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A picture of a English Lavender

English Lavender

Lavandula angustifolia

Also known as

True Lavender, Common Lavender, Spike-Oil Plant

Photo by MadisGarden (All rights reserved)

Full Sun
Easy care
Light watering
Frost Hardy


RHS hardiness


Minimum temperature

Expected size








3 years to reach maturity


  • spring
  • summer
  • autumn
  • winter

This plant has a strong fragrance

More images of English Lavender

A photo of English Lavender
A photo of English Lavender
A photo of English Lavender
A photo of English Lavender
A photo of English Lavender

English Lavender Overview

Lavandula angustifolia is also known as English Lavender, common lavender and old English lavender, however it is not native to England! This species produces a high level of essential oils and has a historically been used in aromatherapy to promote relaxation, sleep and reduce anxiety. Flowers come in a range of purple shades, they are highly scented and attractive. Arranged on a short cylindrical flowerhead with a blunt tip. They measure up to 2.5cm in length and are borne on short, unbranched stems above the foliage in the summer, from June/July in the UK. Fully frost hardy down to minus 15 degrees Celcius, this plant struggles with the climate of the warmer southern hemisphere and is a good choice for UK gardens. It is widely grown in France and England. Uses include pruning into an informal hedge, often planted with roses or as an aromatic, sensory edging. Their scent will get picked up by light breezes and is released further when the foliage is disturbed, thus these are well placed near pathways. The flowers and leaves are used culinarily and medicinally, the essential oils may also act as an insect repellant. This species is part of the Royal Horticultural Society “Plants for Pollinators” initiative to showcase plants which support pollinator populations by providing ample amounts of nectar and/ or pollen. A great choice for encouraging pollinating insect wildlife into your garden!

Common problems with English Lavender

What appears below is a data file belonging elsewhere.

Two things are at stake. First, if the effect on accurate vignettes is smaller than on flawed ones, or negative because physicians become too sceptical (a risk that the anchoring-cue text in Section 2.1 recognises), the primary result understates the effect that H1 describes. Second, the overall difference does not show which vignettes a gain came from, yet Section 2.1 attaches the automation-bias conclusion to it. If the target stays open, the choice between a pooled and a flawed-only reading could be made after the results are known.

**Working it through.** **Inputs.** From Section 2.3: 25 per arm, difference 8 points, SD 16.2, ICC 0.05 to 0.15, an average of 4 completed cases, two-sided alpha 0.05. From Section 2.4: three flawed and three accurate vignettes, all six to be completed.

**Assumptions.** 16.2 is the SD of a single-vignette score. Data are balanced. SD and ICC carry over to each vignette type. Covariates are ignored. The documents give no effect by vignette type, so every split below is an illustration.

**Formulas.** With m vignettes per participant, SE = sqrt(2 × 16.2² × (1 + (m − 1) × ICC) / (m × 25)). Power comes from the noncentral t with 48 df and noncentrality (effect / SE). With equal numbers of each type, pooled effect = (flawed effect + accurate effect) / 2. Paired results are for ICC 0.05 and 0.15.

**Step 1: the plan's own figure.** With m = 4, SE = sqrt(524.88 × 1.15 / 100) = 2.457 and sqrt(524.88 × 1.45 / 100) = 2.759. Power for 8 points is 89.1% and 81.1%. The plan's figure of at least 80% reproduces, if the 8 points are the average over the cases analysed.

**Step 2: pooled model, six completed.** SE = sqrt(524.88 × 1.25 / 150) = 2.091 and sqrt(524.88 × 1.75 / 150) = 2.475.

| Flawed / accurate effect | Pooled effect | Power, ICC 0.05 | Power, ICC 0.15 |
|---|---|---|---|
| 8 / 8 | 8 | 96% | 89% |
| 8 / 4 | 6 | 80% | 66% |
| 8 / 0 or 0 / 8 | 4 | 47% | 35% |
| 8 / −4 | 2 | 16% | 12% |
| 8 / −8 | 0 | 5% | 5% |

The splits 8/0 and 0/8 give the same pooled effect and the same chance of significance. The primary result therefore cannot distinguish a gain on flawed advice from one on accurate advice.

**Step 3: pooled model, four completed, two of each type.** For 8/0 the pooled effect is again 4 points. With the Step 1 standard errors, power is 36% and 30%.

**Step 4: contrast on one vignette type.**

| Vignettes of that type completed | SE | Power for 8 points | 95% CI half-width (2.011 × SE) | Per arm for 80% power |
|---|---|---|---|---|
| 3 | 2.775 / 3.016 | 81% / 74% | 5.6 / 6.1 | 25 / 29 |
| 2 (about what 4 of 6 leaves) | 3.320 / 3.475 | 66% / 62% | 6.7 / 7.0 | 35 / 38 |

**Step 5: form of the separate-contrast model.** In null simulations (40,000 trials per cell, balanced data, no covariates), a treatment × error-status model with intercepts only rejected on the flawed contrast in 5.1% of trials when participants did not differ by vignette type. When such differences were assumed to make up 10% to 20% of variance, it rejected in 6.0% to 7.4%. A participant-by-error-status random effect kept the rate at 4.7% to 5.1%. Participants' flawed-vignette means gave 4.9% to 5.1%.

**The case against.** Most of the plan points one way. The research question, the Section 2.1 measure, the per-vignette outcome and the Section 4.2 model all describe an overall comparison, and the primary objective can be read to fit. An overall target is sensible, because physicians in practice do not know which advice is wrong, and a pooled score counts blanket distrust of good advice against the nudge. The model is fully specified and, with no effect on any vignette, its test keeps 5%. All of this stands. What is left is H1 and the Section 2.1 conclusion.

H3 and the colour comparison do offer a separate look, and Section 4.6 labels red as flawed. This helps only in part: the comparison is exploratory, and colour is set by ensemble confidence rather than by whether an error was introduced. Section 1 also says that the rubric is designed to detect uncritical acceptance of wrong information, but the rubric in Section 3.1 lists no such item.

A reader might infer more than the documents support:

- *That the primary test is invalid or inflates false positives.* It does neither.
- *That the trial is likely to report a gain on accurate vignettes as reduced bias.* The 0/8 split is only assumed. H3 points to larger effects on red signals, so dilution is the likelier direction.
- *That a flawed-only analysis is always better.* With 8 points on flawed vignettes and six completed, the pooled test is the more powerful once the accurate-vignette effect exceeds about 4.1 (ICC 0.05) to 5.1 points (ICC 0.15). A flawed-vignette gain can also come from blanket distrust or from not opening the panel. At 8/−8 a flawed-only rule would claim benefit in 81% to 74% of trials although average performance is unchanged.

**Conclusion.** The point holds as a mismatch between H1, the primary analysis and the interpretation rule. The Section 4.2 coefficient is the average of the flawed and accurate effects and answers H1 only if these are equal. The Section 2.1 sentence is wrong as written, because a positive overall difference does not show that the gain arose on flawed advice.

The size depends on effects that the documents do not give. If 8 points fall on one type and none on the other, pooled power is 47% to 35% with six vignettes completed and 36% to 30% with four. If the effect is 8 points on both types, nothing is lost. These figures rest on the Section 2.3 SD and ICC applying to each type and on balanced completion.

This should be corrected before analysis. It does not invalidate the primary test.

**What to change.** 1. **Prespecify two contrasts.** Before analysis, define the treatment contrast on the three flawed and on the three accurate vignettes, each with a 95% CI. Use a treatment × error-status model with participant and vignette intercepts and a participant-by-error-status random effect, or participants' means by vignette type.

Lavender is prone to diseases when it's watered too much, such as root rot and leaf spot. Both can be prevented by letting the lavender bush dry out slightly in between watering.

English Lavender Companion Plants

How to harvest English Lavender

Prune lavender bushes regularly to encourage new growth. Harvest flowering stems just as the flower begins to open.

How to propagate English Lavender


Sow in spring with a spacing of 1 - 1,5 m. Barely cover seeds with soil in a greenhouse. They will germinate slowly, between 1 to 3 months.


Cuttings of strong growth taken with a heel in late summer and can be grown in a greenhouse for protection during the first winter.


Layering any time of year by scraping the bark (of a woody stalk) near the base of a long stem. Apply a rooting hormone and bend the stem down and peg with a "V" cut from a coat hanger to allow to root in the soil while still attached to the mother plant.

Special features of English Lavender

Attracts useful insects

Especially bees and often butterflies.

Repels harmful insects

Wards off coddling moth and white flies from surrounding plants.

Attractive flowers

Attracts butterflies

Attracts bees

Other uses of English Lavender

Culinary, medicinal, essential oils, insect repellant.


Infusion of lavender is claimed to soothe and heal insect bites. Also known to have a relaxing effect used in creams and oils.


Oil or essence can be used in baking or cooking for its distinct flavour. The flower buds and leaves can be added for additional flavour or pure aesthetics.

Topiary - Top 10 plants to train.

Looking to create topiary? These evergreen plants will thrive with regular clipping.

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